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Tarzan of the Apes
A lot or a little?
The parents' guide to what's in this book.
What parents need to know
Parents need to know that Tarzan of the Apes, the 1912 book by Edgar Rice Burroughs that launched a pop-cultural empire, is a thrilling page-turner with a minefield on nearly every one of its 400 pages. Murder and mayhem abound, as humans and animals kill each other, as well as members of their own species, with gusto. And there are cannibals. Tarzan himself is fond of snaring members of a jungle tribe with a noose, strangling them, and dropping their bodies from treetops; vengeful soldiers wipe out a village; seafaring scalawags hack and bludgeon one another to death. There are also plentiful, outmoded stereotypes, especially regarding gender roles and race. There's more innuendo about primeval behavior than actual lurid detail in the Tarzan-Jane romance, which involves numerous rescues but only one scene of intense kissing (it ends quickly and leads to much internal conflict).
- Parents say
- Kids say
What's the story?
In 1888, Lord and Lady Greystoke, a young aristocratic couple on a diplomatic mission to a British colony in Africa, are marooned on a remote coastline after a deadly mutiny on their boat. She dies not long after giving birth to their son, and, after a giant ape kills Lord Greystoke, Kala, a female ape who's recently lost her baby, adopts the infant and calls him "Tarzan," "white skin" in the ape language. As Tarzan grows, he's torn between the world of the apes and the secrets of the shoreline cottage where he was born, though he doesn't know this. The conflict only grows more intense when another crew of nautical no-goodniks abandon their passengers -- including an absent-minded American professor and his spirited daughter, Jane -- on the beach.
Is it any good?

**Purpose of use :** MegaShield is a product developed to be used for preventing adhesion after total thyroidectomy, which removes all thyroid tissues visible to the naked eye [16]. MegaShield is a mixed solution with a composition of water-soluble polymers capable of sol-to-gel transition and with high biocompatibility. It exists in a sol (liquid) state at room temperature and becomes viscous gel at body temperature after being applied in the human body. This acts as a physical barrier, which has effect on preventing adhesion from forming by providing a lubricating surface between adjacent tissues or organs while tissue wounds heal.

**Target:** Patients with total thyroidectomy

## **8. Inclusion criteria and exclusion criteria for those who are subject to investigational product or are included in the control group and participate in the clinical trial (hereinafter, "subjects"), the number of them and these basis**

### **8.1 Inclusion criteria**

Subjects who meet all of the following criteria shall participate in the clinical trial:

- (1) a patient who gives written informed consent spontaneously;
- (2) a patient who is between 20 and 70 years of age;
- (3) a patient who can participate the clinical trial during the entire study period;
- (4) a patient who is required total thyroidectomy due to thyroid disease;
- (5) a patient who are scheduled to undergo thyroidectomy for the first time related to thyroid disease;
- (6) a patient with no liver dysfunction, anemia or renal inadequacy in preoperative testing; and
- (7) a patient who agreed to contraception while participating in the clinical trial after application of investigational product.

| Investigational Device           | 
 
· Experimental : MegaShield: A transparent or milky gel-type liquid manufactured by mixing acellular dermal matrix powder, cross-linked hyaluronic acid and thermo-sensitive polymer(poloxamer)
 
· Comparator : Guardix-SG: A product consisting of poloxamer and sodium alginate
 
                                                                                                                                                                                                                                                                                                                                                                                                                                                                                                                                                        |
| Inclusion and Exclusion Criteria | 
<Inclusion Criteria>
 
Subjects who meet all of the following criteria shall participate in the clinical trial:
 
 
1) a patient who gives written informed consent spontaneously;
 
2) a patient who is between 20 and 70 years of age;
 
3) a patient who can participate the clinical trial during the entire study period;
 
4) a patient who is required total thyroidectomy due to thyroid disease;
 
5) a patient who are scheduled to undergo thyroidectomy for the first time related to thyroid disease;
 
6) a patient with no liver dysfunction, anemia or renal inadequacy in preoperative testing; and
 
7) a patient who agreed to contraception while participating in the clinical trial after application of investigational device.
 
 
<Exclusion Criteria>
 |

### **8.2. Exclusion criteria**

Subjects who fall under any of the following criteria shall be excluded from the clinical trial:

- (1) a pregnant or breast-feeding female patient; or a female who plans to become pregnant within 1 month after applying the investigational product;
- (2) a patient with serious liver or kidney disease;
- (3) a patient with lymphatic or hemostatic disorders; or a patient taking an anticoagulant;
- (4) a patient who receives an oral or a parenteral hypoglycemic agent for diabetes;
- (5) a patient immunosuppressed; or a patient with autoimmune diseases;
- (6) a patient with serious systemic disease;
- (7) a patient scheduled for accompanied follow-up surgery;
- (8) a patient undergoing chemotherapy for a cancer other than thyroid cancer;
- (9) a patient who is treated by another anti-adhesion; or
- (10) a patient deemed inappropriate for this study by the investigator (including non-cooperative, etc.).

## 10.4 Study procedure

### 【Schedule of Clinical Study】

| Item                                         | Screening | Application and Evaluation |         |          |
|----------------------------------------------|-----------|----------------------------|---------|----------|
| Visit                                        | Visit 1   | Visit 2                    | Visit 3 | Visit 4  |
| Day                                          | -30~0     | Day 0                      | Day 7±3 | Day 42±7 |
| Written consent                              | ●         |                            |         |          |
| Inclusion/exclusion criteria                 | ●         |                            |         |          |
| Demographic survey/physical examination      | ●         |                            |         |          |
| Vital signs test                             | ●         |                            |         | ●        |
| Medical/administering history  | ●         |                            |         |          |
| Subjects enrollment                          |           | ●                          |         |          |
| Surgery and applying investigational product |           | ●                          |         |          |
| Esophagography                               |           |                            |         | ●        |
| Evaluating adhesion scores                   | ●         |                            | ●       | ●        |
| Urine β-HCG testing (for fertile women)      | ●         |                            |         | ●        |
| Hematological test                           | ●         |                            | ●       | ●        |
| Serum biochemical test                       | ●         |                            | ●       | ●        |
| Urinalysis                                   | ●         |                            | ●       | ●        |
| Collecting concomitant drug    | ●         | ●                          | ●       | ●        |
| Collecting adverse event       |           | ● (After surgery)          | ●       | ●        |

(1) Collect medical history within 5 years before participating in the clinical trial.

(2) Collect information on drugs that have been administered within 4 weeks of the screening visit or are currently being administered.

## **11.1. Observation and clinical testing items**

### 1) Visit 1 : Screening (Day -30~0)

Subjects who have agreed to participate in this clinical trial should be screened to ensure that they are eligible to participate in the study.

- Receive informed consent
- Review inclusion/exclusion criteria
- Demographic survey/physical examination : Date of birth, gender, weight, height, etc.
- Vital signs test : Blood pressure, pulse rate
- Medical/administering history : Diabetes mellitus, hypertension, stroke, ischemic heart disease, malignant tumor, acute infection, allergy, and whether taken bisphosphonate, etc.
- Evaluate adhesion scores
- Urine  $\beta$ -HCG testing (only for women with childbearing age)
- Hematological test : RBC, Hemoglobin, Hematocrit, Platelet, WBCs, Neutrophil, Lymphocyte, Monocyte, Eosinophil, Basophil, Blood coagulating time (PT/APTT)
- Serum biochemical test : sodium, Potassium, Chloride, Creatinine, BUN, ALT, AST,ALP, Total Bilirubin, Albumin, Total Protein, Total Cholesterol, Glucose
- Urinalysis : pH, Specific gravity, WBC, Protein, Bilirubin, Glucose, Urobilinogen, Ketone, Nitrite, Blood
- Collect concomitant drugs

Readers who come to the original from one of the much-sanitized Hollywood versions may be startled to discover a Tarzan tale that's more Quentin Tarantino than Walt Disney. Written for the adult pulp-fiction audience of 1912, TARZAN OF THE APES offers plenty of imaginative adventure, an intriguing premise, and the start of one of pop culture's most notable romances. From the 21st-century viewpoint, it also delivers shocking racist stereotypes (both of African "blacks" and of Jane's cartoonishly useless servant, a "Negress"), lots of gleeful violence, and hilariously improbable plot developments (such as Tarzan teaching himself to read from the children's books his parents left behind). It's a classic adventure and one that's likely to lead to some interesting discussions of what the moviemakers chose to leave out or change -- and why.
Talk to your kids about ...
Families can talk about stories of human children raised by wild animals. What other examples can you think of? Why do you think it's such a popular theme?
When this book was written, almost no Westerners had ever been to Africa or even seen pictures. Today, if you want to check out a local scene there, you just have to search YouTube. Do you think this helps people have a better understanding of each other's cultures and lives, or does it cause more problems?
If this story took place today, how would it be different?
- Author: Edgar Rice Burroughs
- Genre: Fantasy
- Topics: Adventures, Friendship, Misfits and Underdogs, Pirates, Wild Animals
- Book type: Fiction
- Publisher: Dover Publications
- Publication date: October 1, 1912
- Publisher's recommended age(s): 11 - 18
- Number of pages: 400
- Available on: Paperback, Nook, Audiobook (unabridged), Hardback, iBooks, Kindle
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Common Sense Media's unbiased ratings are created by expert reviewers and aren't influenced by the product's creators or by any of our funders, affiliates, or partners.